ABC6OnyourSide had an article about three nursing home employees indicted on charges that include involuntary manslaughter, forgery and gross patient neglect in the Jan. 7 death of 76-year-old Phyllis Campbell.  The three employees at Hilty Memorial Nursing Home in Pandora were on duty when a nursing home resident wandered off and died of hypothermia in January.

A state investigation found that Campbell left the facility around 12:30 a.m. Jan. 7 through a courtyard door equipped with an alarm. A device she wore apparently failed to alert workers. The low temperature that night was zero degrees.

 

 

The Journal-News reported on the rape of a nursing home resident by a mentally incompetent resident.  Gary Eugene Earls, who has limited mental capacity, was arrested by police after a incident at Close to Home.  Earls was indicted by a Butler County grand jury on two counts of rape in December.  Earls admitted to physically penetrating the 95-year-old woman during the early morning hours of Nov. 17. He said he went into the woman’s room and pulled down his pants. The woman was naked, Earls said.  The 95-year-old woman died just weeks after the incident. She suffered from dementia but was alert.

Prosecutors fought to keep control of the case to ensure Earls would not be placed in a facility where he could potentially assault another person. The issue surrounding what to do with Earls was “a black hole of the justice system,” Butler County Prosecutor Michael Gmoser said.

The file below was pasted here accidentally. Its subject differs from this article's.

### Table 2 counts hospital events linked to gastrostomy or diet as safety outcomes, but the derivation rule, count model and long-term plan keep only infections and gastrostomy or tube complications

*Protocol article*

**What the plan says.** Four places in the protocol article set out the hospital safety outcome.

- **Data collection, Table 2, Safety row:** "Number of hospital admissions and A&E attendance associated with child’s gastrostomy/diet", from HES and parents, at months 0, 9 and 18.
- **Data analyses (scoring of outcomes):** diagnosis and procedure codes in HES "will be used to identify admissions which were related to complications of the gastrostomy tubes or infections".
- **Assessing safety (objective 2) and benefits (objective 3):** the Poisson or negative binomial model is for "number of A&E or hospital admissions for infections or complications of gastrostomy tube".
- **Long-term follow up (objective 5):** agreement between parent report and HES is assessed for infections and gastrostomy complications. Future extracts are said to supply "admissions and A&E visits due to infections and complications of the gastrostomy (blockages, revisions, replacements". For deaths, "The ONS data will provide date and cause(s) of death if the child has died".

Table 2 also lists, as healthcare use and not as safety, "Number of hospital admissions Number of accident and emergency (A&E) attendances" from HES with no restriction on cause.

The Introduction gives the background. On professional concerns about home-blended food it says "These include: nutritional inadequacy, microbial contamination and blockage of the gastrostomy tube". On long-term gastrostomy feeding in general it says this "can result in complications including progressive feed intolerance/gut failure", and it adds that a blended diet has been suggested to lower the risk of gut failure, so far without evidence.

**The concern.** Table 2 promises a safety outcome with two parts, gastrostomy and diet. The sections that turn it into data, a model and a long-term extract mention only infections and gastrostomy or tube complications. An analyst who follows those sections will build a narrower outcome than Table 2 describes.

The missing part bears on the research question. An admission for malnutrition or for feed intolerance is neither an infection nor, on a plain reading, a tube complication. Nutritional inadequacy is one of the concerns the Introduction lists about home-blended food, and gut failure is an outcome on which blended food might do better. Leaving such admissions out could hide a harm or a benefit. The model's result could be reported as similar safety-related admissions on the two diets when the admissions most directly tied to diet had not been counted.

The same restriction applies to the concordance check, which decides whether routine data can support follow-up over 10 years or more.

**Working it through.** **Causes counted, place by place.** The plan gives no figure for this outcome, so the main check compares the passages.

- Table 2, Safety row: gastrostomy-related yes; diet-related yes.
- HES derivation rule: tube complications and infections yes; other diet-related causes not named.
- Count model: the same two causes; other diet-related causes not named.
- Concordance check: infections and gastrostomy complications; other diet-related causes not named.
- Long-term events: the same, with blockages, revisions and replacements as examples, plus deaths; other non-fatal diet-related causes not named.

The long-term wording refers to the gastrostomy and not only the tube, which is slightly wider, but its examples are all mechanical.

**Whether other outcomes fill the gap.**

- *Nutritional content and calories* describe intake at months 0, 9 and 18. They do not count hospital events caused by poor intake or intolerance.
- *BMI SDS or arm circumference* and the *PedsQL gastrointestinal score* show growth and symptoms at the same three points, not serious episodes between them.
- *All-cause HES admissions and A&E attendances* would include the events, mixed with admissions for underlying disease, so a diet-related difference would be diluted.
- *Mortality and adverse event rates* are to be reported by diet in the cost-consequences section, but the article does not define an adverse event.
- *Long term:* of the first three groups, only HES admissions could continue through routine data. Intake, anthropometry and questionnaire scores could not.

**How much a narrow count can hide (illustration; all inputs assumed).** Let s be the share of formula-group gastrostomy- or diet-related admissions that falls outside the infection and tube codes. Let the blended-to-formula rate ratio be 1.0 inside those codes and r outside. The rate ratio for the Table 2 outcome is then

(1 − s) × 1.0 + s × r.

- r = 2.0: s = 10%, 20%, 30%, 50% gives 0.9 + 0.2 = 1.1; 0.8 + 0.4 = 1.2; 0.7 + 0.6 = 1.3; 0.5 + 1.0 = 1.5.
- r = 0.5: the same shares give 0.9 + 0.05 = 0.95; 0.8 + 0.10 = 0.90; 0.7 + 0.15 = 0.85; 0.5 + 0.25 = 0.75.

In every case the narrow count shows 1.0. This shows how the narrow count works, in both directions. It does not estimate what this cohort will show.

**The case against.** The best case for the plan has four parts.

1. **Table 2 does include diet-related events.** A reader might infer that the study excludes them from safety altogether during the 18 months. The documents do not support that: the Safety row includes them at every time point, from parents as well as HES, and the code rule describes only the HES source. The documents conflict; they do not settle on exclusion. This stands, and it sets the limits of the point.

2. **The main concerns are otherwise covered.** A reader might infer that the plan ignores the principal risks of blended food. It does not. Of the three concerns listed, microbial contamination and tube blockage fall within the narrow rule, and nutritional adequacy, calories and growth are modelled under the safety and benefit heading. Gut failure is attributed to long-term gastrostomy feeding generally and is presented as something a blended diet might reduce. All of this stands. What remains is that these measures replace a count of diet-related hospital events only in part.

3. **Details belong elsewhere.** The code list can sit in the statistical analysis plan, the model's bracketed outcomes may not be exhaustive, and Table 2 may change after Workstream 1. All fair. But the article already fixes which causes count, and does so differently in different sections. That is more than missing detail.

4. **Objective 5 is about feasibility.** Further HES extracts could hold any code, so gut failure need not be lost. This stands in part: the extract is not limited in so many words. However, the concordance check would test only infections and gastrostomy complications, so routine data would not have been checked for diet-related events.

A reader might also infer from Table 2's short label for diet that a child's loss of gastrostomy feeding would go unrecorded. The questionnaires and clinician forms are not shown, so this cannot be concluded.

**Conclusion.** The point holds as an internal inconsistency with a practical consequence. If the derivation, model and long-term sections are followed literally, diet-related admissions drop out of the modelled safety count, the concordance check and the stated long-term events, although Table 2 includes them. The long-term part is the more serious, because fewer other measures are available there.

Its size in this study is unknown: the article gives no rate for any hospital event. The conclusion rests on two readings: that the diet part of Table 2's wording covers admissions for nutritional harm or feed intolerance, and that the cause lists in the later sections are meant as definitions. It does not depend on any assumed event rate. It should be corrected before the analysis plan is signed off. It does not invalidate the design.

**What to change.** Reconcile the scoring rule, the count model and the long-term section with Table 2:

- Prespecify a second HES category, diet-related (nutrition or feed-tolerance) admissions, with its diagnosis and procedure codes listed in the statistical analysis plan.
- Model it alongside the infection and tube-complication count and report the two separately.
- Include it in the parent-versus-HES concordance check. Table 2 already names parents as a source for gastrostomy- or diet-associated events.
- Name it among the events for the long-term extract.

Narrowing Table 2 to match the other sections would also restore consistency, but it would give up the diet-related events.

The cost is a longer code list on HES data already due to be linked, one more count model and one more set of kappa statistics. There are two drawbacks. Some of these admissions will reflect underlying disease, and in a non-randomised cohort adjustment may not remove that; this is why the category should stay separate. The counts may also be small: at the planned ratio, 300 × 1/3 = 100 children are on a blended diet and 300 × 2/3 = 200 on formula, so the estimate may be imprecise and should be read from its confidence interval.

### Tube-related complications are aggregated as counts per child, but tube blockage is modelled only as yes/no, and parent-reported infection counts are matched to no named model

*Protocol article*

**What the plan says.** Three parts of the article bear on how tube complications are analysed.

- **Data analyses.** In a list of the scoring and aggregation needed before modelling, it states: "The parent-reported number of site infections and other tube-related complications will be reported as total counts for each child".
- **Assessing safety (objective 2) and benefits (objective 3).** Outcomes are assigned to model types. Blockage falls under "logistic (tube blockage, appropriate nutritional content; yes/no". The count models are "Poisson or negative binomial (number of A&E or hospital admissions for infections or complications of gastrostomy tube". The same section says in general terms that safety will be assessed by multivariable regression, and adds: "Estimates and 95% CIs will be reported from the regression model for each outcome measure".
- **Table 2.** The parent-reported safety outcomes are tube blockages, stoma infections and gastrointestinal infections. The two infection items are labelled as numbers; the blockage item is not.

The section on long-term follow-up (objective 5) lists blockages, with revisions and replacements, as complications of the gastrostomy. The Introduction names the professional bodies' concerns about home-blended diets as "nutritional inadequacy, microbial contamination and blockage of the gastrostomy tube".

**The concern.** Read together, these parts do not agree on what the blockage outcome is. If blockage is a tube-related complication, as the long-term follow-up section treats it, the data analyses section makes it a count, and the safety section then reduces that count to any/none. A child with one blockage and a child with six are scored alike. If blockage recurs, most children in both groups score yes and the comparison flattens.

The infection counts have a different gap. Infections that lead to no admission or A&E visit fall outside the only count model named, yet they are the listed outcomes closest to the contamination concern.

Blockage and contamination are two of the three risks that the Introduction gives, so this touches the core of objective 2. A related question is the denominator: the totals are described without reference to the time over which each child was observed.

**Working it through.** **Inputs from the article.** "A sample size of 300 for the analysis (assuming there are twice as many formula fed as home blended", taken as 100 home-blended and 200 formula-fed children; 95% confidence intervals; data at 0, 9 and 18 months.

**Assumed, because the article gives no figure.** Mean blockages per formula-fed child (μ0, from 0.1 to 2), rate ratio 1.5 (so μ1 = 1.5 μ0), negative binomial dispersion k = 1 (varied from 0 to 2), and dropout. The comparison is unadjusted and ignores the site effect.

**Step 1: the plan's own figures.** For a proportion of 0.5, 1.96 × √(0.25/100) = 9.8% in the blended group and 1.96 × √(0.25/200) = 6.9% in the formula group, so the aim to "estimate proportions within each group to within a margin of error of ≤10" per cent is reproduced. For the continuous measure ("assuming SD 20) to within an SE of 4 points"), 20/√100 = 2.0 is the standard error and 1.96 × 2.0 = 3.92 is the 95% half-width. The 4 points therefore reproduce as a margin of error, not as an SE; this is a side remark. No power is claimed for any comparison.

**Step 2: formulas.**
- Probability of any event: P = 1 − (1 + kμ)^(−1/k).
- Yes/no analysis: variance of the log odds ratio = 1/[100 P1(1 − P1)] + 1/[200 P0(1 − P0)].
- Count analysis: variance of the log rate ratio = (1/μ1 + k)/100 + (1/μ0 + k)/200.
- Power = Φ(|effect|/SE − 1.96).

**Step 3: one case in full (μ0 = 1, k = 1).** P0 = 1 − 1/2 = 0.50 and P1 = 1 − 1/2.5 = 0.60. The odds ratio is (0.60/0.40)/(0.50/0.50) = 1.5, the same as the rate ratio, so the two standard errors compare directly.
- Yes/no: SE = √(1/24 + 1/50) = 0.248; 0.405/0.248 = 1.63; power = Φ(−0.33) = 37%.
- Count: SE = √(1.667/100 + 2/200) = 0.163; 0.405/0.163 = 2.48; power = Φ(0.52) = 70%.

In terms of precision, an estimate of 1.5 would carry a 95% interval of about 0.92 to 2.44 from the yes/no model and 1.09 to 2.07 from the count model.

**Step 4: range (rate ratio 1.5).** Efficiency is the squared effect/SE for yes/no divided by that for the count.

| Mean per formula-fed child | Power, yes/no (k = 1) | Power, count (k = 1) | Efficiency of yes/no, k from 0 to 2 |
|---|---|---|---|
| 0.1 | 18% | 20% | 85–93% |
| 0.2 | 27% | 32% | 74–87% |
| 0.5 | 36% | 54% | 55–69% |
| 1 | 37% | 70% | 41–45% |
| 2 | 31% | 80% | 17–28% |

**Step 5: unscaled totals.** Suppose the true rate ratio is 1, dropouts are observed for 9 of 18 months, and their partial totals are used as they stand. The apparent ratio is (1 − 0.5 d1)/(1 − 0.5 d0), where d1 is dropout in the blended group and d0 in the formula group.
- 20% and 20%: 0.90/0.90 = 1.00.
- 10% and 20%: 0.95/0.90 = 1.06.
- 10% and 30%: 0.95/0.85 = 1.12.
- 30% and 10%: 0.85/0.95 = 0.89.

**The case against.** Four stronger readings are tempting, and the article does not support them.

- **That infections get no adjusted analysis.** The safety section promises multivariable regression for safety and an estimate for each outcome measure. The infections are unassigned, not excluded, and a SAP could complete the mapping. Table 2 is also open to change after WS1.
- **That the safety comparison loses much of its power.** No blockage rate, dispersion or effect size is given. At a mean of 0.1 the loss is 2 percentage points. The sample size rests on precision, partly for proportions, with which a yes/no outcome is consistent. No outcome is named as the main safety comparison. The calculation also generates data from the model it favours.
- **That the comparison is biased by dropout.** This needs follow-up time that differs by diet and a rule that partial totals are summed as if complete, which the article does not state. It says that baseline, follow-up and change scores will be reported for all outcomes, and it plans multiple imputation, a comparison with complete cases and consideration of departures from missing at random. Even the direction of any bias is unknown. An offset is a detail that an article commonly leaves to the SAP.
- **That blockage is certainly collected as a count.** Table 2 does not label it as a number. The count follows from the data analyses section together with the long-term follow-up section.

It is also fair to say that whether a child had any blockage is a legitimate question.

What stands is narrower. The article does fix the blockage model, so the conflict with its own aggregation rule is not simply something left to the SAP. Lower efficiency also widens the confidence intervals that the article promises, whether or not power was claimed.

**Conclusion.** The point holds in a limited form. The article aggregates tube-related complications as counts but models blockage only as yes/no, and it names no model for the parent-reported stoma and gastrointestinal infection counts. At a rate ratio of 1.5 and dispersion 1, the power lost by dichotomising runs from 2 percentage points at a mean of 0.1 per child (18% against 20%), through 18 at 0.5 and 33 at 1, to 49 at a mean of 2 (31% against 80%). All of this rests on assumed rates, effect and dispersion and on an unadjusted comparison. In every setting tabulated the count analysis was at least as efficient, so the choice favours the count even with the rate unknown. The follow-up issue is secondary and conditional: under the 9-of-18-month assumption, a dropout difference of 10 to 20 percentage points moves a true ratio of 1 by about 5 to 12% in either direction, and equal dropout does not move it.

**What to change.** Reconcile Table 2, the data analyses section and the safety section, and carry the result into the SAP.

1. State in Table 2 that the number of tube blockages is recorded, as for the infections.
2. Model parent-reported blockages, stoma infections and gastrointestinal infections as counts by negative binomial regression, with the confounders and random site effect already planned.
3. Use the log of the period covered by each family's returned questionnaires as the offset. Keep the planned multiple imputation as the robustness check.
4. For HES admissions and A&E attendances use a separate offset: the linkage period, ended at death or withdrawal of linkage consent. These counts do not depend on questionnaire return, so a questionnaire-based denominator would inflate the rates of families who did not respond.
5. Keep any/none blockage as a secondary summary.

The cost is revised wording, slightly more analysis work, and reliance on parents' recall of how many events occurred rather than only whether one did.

“(The judge) ultimately has to make a determination that the evidence established that he committed the acts to constitute the criminal offense,” Gmoser said. “It is also a serious offense and the public has an interest in respect to public safety … the state is asking for her to approve his commitment to a mental facility equipped to handle these type of offenders.”

The rapist was committed to a psychological facility, Summit Behavioral Health, a facility for mentally ill adults.  In addition to the cognitive problems, Earls has a history of alcohol and drug abuse.

 

 

Authorities are investigating the strangulation death of 75-year-old Rebecca Eudy, who was found April 5 at Open Fields Assisted Living in Tarboro.  Open Fields is an adult care facility, which houses the elderly and also some people with severe and persistent mental illness.